But what if you were unaware there has been an error until after the six years?  Not all mistakes are immediately obvious. Some only come to light much later. In these situations you can rely on s14A Limitation Act. This is known colloquially as the “date of knowledge” limitation or DOK.  With DOK claims, you have three years from the date you ought reasonably have been aware of the error to bring a claim.  Whilst sometimes this may be fairly simple to identify, in others you can easily fall foul of the “reasonable” part.  Take for example the situation where cracks are observed in a concrete base: do you use the date that you noticed the cracks or the date that your expert tells you the builder negligently poured the concrete?

Is the claim worth pursuing?

A court judgment is only worth the piece of paper it is written on unless the debtor is good for the money.  Solicitors are obliged to have Professional Indemnity Insurance in place against the possibility of a negligence claim being brought against them, but this does not necessarily mean that the insurance company has the money (in recent years, a major PII firm was declared insolvent and unable to satisfy any claims) or that the solicitor even reports the matter to the insurers.

You also need to consider the overall value of your claim.  If your claim is worth less than £10,000, it will fall into the Small Claims Court where, regardless of whether you win or lose, you will have to bear your own legal costs.  If you choose to instruct a solicitor, the costs of doing so will invariably exceed the value of the claim itself.  It is only if the claim exceeds the Small Claims Court limit that you are entitled to recover some of your legal costs if you are successful.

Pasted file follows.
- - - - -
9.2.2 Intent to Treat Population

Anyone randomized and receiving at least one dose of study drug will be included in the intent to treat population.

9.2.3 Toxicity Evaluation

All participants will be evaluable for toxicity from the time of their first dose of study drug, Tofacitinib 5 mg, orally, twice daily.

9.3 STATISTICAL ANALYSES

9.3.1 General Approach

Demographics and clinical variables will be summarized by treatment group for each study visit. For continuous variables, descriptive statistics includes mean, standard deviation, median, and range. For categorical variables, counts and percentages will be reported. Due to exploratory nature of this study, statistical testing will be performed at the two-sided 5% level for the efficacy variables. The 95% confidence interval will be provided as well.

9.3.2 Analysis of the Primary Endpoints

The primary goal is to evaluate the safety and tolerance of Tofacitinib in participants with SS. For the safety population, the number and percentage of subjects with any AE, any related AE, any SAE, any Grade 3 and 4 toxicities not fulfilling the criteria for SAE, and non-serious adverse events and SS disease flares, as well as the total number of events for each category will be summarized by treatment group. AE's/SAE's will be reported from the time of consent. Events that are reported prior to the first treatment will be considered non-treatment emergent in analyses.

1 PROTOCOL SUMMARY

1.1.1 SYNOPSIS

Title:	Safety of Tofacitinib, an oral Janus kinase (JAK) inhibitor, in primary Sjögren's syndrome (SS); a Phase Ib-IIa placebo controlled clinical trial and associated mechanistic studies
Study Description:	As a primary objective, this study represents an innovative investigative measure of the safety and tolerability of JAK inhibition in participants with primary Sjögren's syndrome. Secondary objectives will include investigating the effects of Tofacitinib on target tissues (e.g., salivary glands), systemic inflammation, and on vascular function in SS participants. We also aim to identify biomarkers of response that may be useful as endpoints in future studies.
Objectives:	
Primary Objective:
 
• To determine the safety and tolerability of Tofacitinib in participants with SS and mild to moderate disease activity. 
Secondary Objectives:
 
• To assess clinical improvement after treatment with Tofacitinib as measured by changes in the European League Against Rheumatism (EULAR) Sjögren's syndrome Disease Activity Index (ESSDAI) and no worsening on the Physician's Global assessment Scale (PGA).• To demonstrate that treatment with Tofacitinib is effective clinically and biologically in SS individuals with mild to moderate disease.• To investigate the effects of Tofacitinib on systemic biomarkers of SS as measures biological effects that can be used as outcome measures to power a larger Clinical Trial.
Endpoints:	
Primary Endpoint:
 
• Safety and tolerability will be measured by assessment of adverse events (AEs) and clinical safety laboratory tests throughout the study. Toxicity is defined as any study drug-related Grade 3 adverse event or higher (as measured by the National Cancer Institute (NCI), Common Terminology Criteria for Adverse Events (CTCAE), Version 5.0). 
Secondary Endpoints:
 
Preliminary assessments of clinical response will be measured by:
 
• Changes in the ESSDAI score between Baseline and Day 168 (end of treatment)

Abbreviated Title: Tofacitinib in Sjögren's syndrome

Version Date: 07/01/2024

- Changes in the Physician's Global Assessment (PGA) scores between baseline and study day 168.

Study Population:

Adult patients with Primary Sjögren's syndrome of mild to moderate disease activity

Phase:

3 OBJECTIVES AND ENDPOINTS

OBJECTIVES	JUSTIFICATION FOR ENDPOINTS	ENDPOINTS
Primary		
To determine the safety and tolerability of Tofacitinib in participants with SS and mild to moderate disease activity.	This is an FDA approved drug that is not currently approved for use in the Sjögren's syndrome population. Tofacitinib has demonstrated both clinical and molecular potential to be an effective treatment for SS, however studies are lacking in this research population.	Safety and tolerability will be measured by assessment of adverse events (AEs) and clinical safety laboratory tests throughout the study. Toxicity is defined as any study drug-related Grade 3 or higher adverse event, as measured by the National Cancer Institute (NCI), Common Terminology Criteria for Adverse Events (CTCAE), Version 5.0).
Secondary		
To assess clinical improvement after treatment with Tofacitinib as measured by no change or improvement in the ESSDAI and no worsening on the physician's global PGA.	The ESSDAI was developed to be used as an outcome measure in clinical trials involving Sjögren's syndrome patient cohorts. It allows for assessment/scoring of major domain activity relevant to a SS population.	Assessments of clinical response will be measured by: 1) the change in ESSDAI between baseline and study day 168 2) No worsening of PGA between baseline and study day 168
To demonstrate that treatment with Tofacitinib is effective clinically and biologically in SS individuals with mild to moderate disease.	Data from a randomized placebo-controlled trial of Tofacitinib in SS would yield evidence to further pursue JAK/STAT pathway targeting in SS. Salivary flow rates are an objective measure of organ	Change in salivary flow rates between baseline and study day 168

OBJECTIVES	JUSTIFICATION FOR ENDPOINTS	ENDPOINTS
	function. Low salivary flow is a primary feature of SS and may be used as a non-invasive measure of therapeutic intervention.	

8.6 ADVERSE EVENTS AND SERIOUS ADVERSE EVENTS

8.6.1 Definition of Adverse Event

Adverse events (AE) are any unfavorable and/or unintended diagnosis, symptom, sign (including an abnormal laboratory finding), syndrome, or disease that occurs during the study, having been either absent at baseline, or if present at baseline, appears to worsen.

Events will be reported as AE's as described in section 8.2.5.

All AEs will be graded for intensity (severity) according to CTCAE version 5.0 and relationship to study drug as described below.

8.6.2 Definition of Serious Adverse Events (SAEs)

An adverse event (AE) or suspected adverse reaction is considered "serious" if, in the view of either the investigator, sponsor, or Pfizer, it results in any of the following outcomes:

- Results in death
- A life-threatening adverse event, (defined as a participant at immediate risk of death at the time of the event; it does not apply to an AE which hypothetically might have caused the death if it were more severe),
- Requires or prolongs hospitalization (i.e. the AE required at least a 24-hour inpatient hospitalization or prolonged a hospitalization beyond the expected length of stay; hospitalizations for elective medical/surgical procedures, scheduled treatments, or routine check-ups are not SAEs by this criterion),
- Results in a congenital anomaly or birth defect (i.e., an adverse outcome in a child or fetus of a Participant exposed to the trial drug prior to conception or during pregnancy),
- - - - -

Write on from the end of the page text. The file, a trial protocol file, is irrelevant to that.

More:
This segues neatly into the next point: if your claim is not in the Small Claims Court, you have to face the possibility that if you lose your claim, you may be responsible for the other side’s legal costs.  Are you sure therefore that your claim is going to stand up to scrutiny?  Do you have insurance to protect you against such a claim?

How we can help you sue a solicitor for negligence

If having read this brief article you feel you have a case to sue a solicitor for negligence and you would like specialist assistance then we will be happy to help. We deal with claims against solicitors throughout England and Wales and are experienced in handing a broad range of cases, from rights of way errors to claims being struck out, from conveyancing mistakes to cyber fraud.

We will assess your claim free of charge.  All we will need from you is some basic information about your case, particularly in relation to the five questions above. Provided there are sufficient merits in the case and the value of the claim exceeds the Small Claims Court limit (£10,000 as at September 2022), we would be happy to consider assisting on a no win, no fee basis.

Please contact us on 0333 888 0403 or email us at [email protected]

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This website www.proneg.co.uk has been in operation for more than 20 years, making it one of the longest established professional negligence resources available on the internet.

It is run by Slee Blackwell Solicitors LLP, an award-winning firm of solicitors specialising in professional negligence law. We have been awarded Lexcel accreditation by The Law Society for excellence in client care and the firm is included in the independent guide to the legal profession, The Legal 500.

We exclusively represent claimants and provide a nationwide service throughout England and Wales. We are usually able to offer No Win, No Fee funding where the prospects of success are good, and the value of the compensation claim exceeds £25,000.

A member of our specialist team will be happy to provide you with a free assessment of your case. Simply contact us by phone or email.

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Unfortunately, we are no longer able to offer No Win, No Fee funding for claims valued below £25,000. However, we can assist with these claims if you have legal expenses insurance and or would like to set an initial fee limit on a privately funded basis.